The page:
WELLINGTON, New Zealand — Finance Minister Grant Robertson has begun the annual roadshow selling his budget, and using Australia as a benchmark he claims New Zealand is winning “on almost every level”.
Robertson unveiled the first budget of Jacinda Ardern‘s second term yesterday, which had a major boost to social security as its biggest new spending item.
The budget has been well received in New Zealand, with even Business NZ saying the welfare spend was smartly considered and appropriate.
At the Australia and New Zealand (ANZ) Bank‘s lunch in Wellington on May 21, a high-spirited Robertson launched into a trans-Tasman comparison in front of hundreds of Kiwis.
“It’s not a competition. But,” he began, to laughs.
“It is interesting to compare oneself with our neighbors across the ditch.
“What you see is that almost every indicator, New Zealand is going to be outperforming Australia across this period.”
Robertson broke up his presentation on the budget with slides directly slowing the comparison to Australia, using statistics prepared by his Treasury but referencing Australia’s budget forecasts.
Australia’s Gross Domestic Product is predicted to rise higher than New Zealand next year — 4.3 percent to 3.2 percent in real terms — but over the four-year forecast, New Zealand wins out 3.5 percent to 2.9 percent.
New Zealand’s unemployment, at 4.7 percent, is already lower than Australia’s, at 5.5 percent, and forecast to stay lower until 2025.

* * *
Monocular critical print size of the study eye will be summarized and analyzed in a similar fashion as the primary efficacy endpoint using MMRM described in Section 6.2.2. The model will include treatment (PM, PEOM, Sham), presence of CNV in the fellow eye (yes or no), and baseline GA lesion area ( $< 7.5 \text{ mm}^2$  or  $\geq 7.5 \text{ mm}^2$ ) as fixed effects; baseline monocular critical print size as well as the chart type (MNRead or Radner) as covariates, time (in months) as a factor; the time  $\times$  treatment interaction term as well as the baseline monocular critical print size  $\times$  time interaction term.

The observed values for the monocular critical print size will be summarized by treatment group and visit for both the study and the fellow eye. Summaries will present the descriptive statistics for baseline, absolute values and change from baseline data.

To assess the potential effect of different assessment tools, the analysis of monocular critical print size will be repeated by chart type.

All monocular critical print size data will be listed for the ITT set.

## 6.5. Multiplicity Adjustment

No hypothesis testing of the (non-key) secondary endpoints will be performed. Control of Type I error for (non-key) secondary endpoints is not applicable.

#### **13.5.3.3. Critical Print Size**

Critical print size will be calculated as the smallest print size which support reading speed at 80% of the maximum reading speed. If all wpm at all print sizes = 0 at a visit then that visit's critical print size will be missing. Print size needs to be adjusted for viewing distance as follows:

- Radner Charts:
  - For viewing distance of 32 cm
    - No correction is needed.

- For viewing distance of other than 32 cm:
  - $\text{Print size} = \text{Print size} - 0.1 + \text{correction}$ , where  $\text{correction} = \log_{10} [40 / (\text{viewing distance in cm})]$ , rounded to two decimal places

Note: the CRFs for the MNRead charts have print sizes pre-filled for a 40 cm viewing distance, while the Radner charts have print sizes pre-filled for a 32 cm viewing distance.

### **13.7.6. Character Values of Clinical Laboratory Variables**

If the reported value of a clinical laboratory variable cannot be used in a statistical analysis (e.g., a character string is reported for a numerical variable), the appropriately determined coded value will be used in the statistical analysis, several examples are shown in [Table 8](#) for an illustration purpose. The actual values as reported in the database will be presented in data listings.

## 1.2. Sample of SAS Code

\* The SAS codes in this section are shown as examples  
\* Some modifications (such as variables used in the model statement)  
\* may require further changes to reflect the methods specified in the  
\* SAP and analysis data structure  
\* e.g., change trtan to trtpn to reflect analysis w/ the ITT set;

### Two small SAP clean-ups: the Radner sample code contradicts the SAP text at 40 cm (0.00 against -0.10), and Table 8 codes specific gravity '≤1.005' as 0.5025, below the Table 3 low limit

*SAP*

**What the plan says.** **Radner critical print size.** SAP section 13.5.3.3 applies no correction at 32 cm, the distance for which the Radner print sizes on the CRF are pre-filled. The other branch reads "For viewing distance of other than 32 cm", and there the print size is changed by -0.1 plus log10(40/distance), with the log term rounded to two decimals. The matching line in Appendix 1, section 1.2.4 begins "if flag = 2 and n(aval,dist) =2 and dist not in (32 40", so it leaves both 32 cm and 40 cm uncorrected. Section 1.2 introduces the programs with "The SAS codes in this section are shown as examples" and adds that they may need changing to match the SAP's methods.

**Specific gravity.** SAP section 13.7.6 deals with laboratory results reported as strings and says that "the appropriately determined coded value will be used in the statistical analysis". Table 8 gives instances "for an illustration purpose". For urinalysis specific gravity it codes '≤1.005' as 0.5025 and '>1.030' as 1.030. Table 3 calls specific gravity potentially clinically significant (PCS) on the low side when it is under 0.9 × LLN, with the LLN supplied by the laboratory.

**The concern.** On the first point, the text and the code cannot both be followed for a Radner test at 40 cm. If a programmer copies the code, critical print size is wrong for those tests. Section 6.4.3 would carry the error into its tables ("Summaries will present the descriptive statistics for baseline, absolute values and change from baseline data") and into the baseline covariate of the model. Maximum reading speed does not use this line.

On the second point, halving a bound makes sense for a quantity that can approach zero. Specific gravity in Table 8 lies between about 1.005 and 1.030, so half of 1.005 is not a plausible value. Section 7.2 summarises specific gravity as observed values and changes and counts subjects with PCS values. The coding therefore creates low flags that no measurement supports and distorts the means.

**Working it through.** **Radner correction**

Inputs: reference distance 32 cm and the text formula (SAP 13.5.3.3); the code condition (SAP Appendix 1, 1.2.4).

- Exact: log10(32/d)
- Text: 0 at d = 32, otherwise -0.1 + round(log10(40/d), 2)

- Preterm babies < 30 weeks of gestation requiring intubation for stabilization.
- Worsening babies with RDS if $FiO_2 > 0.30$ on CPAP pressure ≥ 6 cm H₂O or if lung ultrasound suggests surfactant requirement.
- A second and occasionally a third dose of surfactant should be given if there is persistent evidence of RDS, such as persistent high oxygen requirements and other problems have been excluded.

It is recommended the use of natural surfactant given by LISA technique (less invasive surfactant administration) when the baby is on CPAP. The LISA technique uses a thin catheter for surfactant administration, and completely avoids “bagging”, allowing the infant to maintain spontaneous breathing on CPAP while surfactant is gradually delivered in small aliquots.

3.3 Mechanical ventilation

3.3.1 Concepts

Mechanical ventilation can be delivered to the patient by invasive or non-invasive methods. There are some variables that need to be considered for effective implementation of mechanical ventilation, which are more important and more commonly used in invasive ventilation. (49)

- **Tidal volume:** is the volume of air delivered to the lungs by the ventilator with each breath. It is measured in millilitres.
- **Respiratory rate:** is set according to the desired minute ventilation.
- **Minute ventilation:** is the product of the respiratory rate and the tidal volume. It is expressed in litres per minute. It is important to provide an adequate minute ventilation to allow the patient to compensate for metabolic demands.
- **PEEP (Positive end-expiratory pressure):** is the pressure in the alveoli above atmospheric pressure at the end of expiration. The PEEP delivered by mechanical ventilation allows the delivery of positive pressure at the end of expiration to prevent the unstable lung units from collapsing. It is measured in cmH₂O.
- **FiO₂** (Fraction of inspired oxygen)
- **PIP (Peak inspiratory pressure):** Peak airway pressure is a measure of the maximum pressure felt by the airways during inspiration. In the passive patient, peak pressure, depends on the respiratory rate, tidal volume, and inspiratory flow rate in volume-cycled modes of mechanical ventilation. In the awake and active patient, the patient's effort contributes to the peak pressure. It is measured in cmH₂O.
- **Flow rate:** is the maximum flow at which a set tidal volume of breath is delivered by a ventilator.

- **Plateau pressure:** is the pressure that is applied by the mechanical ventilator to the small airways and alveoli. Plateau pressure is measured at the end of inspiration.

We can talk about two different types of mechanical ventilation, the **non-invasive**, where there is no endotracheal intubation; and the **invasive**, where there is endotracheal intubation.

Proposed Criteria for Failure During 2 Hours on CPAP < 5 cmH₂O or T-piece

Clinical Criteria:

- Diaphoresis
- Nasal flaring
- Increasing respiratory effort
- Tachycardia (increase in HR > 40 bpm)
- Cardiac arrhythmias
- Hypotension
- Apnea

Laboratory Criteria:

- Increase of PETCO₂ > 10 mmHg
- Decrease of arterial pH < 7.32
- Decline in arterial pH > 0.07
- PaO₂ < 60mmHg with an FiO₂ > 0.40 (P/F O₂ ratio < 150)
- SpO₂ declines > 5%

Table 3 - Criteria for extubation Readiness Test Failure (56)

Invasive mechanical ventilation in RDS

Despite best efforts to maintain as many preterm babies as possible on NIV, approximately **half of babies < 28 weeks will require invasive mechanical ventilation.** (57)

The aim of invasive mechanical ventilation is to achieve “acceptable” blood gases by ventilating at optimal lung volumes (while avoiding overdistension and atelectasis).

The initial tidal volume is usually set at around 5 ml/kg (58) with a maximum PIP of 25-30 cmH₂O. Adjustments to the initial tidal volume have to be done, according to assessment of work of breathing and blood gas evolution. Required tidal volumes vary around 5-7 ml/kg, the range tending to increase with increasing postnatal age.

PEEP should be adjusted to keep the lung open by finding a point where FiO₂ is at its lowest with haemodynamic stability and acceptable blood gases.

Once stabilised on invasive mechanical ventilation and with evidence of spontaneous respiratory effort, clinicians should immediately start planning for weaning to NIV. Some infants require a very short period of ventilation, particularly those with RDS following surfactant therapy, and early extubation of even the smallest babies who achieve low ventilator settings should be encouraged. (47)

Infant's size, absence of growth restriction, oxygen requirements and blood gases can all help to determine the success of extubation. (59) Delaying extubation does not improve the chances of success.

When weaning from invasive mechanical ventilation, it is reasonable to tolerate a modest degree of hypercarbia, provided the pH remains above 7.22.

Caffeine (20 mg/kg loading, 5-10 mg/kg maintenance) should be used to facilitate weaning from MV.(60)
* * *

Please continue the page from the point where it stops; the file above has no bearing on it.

New Zealand will also run lower deficits and compile less debt than Australia.
Aotearoa is predicted to return to surplus in 2026/27 while Australia does not have a path back to the black.
“The central forecast sees net debt peaking at 48 percent. Higher than we’re used to as New Zealanders, but much, much better than was being forecasted,” he said.
“At no point in the forecast period do we go over 50 percent. That’s a very very good result for us.”
The opposition has derided the budget as one “without aspiration for New Zealand”, pointing to a lack of tax reform which leaves higher income earners without any sweeteners.
Another criticism is that New Zealand is too fearful of debt, and is missing out on low-interest rates that could fund necessary infrastructure projects.
On that front, Robertson invoked Australia again.
“Treasury’s comparison is this that we, as a percentage of Gross Domestic Product, are putting in a greater percentage of new investment in this budget that the Australians did in their budget a few weeks ago,” he said.
(Edited by Vaibhav Vishwanath Pawar and Nikita Nikhil)
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